European Society of Human Reproduction and Embryology (ESHRE) 2023 Review
I visited the 39th ESHRE meeting in Amsterdam last week. Although heavily accented towards gynaecology and female fertility, there has been a notable trend towards the men and the male factor over the last four or five years, and this was maintained this year.
One of the keynote addresses on the first day related principally to male fertility, and this was followed by a report from a Spanish fertility unit relating to a small series of men whose semen analysis results were impaired after a COVID infection. There were only 45 cases, but this is no surprise, as achieving prospective data during a pandemic is notoriously difficult. The Spanish researchers noticed a reduction in both sperm numbers and quality, but whether, in population terms, its effect would have been sufficient to impair natural conception remains unknown. The important part of this study was to confirm that these effects may be seen after relatively mild infections and that they may persist beyond the 70–80-day spermatogenic cycle. The researchers did not measure testosterone levels and did not look at sperm DNA fragmentation. Nonetheless, this report adds to the increasing observational data (rather than evidence) suggesting that this coronavirus has direct effects on the testes of young men.
I was pleased to be invited to a symposium which brought together embryologists and scientists to discuss the relationship of oxidative stress (and its measurement in seminal fluid) and sperm DNA fragmentation (SDF). We have known that oxidative stress can damage sperm by causing its DNA package to fragment for many years. We have been less sure about the best ways of measuring oxidative stress. The treatable causes of oxidative stress, and therefore reliable ways of improving sperm SDF, have also been debated. At one end of the spectrum, those who deny the relevance of sperm DNA quality, never measure oxidative stress or DNA fragmentation, and now in 2023 I would argue that these ‘flat Earth’ deniers should probably be ignored!
In the middle ground are a group of ‘agnostics’ who accept the measurement of levels of oxidative stress and react appropriately with the prescription of antioxidants but, nonetheless, do not measure SDF or indeed believe in any other male factor investigations. At the other end of the spectrum are the believers, mostly urologists, and most but not all scientists who believe that:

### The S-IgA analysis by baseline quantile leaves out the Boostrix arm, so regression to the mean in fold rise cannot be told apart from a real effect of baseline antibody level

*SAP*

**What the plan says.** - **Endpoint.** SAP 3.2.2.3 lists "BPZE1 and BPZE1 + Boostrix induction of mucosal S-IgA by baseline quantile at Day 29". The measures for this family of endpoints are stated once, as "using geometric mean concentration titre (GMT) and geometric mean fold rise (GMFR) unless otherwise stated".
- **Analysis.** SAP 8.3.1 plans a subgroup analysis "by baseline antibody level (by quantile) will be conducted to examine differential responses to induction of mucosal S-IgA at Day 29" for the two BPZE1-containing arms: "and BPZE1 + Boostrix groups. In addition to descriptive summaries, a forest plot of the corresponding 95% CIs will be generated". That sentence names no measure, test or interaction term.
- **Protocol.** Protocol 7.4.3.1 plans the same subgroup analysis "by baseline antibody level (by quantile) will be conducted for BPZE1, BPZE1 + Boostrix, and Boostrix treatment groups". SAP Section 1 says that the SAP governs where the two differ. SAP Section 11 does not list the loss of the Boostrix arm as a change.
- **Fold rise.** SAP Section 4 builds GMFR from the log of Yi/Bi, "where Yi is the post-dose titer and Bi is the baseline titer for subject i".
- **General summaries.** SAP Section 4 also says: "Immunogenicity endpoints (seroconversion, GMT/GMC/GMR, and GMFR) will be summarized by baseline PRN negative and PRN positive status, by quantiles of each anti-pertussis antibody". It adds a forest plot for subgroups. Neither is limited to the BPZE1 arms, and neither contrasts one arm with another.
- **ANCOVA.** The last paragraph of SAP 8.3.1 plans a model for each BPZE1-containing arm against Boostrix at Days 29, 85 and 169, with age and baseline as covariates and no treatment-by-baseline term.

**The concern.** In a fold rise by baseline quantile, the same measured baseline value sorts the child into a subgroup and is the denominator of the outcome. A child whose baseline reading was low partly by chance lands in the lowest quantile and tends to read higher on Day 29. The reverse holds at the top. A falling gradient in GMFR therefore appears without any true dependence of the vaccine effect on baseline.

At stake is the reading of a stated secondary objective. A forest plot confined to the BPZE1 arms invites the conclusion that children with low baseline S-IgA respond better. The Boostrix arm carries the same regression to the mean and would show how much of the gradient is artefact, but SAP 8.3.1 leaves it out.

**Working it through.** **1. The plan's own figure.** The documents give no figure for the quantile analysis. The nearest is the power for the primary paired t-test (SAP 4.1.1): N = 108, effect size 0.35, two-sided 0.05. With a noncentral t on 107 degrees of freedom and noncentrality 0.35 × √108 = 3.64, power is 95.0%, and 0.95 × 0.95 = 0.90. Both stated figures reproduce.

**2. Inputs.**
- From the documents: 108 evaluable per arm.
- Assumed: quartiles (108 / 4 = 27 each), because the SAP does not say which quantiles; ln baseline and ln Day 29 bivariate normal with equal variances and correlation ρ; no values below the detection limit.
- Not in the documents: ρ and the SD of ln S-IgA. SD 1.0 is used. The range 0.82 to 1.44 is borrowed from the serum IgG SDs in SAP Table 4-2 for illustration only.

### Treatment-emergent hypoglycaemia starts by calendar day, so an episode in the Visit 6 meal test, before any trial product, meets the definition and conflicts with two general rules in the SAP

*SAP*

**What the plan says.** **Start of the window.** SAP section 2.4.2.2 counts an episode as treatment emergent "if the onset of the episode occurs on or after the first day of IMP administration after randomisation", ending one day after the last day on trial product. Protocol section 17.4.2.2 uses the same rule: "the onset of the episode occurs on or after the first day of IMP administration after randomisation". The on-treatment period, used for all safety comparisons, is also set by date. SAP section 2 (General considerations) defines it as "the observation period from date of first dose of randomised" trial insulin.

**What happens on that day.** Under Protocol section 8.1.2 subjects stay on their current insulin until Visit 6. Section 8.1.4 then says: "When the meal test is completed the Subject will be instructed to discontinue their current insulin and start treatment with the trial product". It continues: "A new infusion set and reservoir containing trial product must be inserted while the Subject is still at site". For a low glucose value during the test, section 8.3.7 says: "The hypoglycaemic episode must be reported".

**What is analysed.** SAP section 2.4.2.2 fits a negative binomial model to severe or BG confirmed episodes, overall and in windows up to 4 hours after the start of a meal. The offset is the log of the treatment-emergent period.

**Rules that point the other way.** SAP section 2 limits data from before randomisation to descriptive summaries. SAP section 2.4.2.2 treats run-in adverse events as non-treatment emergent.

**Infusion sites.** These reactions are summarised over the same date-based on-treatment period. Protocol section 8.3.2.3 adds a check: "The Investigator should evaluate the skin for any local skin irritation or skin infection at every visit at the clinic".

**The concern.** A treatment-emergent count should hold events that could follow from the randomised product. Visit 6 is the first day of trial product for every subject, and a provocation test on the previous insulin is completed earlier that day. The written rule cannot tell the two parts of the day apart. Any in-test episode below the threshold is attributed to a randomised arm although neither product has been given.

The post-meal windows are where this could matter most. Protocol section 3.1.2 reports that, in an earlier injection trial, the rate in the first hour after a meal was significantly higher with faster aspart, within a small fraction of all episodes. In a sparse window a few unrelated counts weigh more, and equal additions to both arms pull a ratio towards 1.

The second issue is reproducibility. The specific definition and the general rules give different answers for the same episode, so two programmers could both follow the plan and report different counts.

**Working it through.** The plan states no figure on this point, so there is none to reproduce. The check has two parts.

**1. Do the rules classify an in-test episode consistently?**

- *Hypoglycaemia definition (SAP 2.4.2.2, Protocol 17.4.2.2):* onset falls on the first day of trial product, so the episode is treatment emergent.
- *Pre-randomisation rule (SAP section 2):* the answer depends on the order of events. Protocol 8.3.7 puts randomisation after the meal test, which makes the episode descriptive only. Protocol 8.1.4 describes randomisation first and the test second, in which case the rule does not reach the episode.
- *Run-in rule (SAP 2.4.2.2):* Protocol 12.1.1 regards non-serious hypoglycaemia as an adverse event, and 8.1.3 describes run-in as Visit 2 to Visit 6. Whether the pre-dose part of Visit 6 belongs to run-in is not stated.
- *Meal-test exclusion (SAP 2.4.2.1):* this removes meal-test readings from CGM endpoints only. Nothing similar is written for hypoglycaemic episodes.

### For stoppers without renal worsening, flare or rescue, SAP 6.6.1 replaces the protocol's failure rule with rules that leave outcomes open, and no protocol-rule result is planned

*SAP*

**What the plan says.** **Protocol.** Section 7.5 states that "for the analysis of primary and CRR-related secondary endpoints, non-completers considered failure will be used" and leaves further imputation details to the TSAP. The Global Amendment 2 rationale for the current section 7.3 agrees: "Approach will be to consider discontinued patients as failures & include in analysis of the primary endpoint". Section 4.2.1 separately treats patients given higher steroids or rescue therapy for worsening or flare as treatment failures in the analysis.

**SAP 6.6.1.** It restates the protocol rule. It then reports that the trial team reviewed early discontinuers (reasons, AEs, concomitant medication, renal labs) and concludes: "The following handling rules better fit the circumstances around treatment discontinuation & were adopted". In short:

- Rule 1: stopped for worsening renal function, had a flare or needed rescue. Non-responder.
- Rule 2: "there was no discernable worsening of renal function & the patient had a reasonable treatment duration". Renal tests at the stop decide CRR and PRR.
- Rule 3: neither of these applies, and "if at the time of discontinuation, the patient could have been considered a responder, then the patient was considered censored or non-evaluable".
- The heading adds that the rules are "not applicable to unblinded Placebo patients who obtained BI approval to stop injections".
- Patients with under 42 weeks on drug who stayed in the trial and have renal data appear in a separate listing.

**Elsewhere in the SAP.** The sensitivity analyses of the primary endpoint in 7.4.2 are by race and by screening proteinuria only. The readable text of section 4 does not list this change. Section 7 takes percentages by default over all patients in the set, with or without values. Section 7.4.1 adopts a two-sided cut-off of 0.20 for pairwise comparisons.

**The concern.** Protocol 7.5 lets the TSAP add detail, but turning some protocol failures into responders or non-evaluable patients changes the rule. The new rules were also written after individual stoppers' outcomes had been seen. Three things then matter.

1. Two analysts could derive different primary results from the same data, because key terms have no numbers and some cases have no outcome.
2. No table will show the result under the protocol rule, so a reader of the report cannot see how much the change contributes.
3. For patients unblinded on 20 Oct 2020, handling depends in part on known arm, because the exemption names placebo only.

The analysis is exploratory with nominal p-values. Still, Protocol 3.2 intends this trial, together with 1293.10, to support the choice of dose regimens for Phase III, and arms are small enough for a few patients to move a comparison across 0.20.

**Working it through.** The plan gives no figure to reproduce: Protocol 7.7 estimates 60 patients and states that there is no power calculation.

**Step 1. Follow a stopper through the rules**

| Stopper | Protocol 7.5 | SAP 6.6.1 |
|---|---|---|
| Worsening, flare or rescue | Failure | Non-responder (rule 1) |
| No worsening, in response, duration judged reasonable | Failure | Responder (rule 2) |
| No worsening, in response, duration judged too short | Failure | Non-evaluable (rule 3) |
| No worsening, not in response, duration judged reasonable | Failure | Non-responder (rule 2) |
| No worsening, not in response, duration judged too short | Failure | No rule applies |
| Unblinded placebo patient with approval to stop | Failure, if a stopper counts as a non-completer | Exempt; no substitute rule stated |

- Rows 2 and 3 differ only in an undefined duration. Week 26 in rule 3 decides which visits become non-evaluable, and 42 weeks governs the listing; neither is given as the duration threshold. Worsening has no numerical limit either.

- Poor DNA fragmentation (SDF) levels impair fertility outcomes.
- Oxidative stress is the principal cause of SDF.
- Oxidative stress and SDF levels can be improved by lifestyle, varicocele treatment and reduction in inflammatory processes and by the treatment of certain infections.
The symposium was sponsored by those who have developed and distributed the MiOXSYS tests for oxidative stress, and I applaud my friends at LogixX Pharma for all their efforts to explore and research the complex issues of male fertility.
An authoritative review was given by Professor Ralf Henkel, with lots of evidence about the improved outcomes of ICSI with better sperm DNA fragmentation – I am quite sure that the tide is beginning to flow in a new and positive direction.
I was pleased that a whole plenary session was devoted to the importance of the vaginal and endometrial microbiomata (plural for microbiome!). This is another area where there are believers and deniers. As with all of the debates about new clinical topics which I have observed over the last 40 years, there is always a tipping point of acceptance and I think we are getting there in the case of the microbiome.
Only one of the six studies reported measured the partner’s microbiome in the seminal fluid, and that data will be available next year. This is a rapidly-developing area and I suspect that some disorders, or dysbioses, of the balance of the organisms and bacteria found in the genital tracts of both men and women will be found to be related to fertility outcomes, especially in IVF and ICSI cycles.
Finally, the ESHRE meeting creates and disseminates excellent statistics, giving an overview of all treatment cycles worldwide. In 2020, in the 38 countries covered by the European organisation, there were 882,000 cycles responsible for 166,000 live births. These figures were lower than the 2018 data, probably because of COVID. Other data from other countries reveals similar statistics in terms of outcomes.
Worldwide trends in practices within IVF cycles were predictable but also of interest, reinforcing similar trends in UK practice. The use of preimplantation genetics (PGTA), frozen embryo transfers (FET) and freeze-all embryo cycles had all increased significantly.
Overall, this was an informative meeting, more than 10,000 delegates with worldwide representation, a good balance of clinical reports and of science, indicating to me that there is a convergence of views and that male factors are gaining importance, if not quite yet a 50% recognition.